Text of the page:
Irish doctor with too many thoughts, too little time and a blog that's supposed to check in on reality.

Monday, February 28, 2005

Newsweek on the Pope's 'Precious' Suffering

Excellent article on the meaning of the Pope's suffering and recent illnesses and how he's becoming a potent symbol for his message: that life is sacred, no matter how painful.....In a written message, the pope told the world's sick, "Your suffering is never useless ... it's a precious thing."

Like most young Catholics, Pope John Paul is all I know. I had the honour of meeting him 5 years ago and receiving his blessing - he touched my cheek and was possibly the most powerful personal encounter of my life. He was a frail man then but his strength of spirit and the light of his intellect shone through.
The last few days has been conflicting for me - part of me wants him to pass peacefully when God calls him but another part of me wants him to live forever, continuing to show to "The spectacle of his condition crystallizes his ferocious attachment to life—the most central, coherent and consistent teaching of his papacy—whether that life is threatened in the womb by abortion, or in old age by euthanasia."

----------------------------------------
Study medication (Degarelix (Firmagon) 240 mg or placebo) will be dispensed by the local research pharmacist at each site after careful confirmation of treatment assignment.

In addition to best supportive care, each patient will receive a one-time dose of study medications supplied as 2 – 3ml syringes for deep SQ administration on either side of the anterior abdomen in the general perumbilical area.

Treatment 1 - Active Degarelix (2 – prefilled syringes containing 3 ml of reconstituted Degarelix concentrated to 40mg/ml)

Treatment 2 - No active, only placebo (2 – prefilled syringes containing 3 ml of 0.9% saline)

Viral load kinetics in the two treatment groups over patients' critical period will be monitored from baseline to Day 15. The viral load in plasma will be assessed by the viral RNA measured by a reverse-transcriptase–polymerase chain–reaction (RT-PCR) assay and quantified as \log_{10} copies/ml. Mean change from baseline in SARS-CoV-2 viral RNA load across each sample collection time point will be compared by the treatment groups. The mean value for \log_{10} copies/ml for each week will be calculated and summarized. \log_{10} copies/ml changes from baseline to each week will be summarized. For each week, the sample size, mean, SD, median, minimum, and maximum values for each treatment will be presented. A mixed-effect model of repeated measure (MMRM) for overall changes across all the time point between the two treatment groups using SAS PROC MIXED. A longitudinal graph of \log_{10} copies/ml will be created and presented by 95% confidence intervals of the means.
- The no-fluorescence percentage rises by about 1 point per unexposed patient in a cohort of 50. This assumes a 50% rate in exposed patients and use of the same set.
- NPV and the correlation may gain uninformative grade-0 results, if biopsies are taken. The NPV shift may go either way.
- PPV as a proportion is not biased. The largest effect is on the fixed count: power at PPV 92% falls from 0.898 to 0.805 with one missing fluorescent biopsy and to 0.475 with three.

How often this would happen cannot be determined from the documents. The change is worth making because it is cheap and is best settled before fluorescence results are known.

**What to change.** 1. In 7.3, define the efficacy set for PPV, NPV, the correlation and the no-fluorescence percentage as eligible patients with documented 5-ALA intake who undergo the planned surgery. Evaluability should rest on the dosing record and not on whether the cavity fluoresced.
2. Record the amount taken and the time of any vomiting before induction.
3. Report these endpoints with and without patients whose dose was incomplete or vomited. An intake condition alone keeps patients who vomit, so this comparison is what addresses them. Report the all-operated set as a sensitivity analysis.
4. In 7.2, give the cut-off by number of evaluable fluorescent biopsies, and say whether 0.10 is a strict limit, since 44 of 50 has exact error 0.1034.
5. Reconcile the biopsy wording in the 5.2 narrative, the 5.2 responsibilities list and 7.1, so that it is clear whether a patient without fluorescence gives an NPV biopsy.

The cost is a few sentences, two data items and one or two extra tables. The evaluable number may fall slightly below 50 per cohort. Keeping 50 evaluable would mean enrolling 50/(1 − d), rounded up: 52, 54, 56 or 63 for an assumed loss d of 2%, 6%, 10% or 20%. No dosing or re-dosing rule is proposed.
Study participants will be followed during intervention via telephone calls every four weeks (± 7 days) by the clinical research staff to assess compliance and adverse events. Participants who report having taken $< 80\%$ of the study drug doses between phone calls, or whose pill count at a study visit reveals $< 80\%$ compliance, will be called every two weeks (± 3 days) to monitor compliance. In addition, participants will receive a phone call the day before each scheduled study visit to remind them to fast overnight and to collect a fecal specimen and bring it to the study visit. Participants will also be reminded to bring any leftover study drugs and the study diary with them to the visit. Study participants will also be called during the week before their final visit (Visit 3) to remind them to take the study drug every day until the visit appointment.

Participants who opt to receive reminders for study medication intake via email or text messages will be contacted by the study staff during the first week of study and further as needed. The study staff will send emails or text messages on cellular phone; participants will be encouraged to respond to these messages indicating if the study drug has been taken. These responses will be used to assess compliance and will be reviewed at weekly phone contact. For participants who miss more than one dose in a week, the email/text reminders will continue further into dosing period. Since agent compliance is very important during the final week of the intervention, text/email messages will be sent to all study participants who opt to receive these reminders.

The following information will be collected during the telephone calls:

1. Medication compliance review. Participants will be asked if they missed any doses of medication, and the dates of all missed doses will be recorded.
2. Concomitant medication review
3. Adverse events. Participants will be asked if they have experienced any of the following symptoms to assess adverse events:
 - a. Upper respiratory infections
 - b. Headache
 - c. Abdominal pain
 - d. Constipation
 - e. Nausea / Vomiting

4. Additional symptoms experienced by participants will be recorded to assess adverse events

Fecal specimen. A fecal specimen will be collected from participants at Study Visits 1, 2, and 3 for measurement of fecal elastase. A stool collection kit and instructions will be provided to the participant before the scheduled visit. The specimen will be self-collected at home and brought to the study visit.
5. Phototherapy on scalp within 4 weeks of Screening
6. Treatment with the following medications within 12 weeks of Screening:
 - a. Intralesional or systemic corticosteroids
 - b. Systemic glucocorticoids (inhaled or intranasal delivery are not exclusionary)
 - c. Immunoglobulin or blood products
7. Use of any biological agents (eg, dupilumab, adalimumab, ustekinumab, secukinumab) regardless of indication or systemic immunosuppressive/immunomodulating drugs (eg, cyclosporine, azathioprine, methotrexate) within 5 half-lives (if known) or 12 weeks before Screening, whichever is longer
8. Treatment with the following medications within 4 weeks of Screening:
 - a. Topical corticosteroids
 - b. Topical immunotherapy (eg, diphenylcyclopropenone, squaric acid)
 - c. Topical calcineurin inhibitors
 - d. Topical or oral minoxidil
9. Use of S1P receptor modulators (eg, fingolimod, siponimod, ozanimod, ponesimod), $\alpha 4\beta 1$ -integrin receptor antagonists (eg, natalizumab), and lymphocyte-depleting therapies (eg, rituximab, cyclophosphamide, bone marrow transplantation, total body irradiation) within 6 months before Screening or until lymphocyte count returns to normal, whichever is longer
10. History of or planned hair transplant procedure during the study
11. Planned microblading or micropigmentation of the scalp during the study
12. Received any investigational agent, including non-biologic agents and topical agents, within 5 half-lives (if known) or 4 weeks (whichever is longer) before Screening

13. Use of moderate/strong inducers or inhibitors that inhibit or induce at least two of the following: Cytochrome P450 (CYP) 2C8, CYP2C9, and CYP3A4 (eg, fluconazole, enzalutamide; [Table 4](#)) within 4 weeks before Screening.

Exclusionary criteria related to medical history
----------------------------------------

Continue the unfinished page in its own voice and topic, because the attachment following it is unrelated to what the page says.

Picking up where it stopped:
Newsweek ends with this line "Yet the pope's absence had a power of its own. It contained questions: about life, about suffering, about the nature of God"

Sunday, February 27, 2005

Rugby win

YESSSSSS!!!!!!!! We won!!!!! :-)) Let joy be unconfined! We played much better last year, and we still have a lot of room for improvement, but winning against the world champions by 6 points when you are playing way below your best is no mean achievement. Admittedly, this is an average English team, but they far from being as poor as the first two teams we have played in the championship, and they were really hungry for a win. They now have no wins out of three, a poor return.

England have a strong pack, which had the upper hand in the tight for most of the afternoon, and they seemed to have most of the sustained pressure. But this Irish team seems to have mastered the art of getting crucial scores at the right time. O'Driscoll again showed why he is the best centre on the planet, scoring the vital try in the middle of the second half.

O'Gara's place kicking seemed to let him down in the second half, and his open play seemed to dip at times. overall though, he had a better game than his opponent, Charlie Hodgson, who didn't really impose himself on the game. Still, the English forwards kept piling the pressure on, and it was a nailbiting finish. For the English, to lose 3 matches like this in a row must be absolutely heartbreaking. (All together Ahhhh)

For Ireland, the next test is the French, who will be looking to salvage their season after a loss to resurgant Wales. Another tough game. But confidence in the Irish camp after that game will be sky high. The only question is: Can my heart take another 80 minutes like that?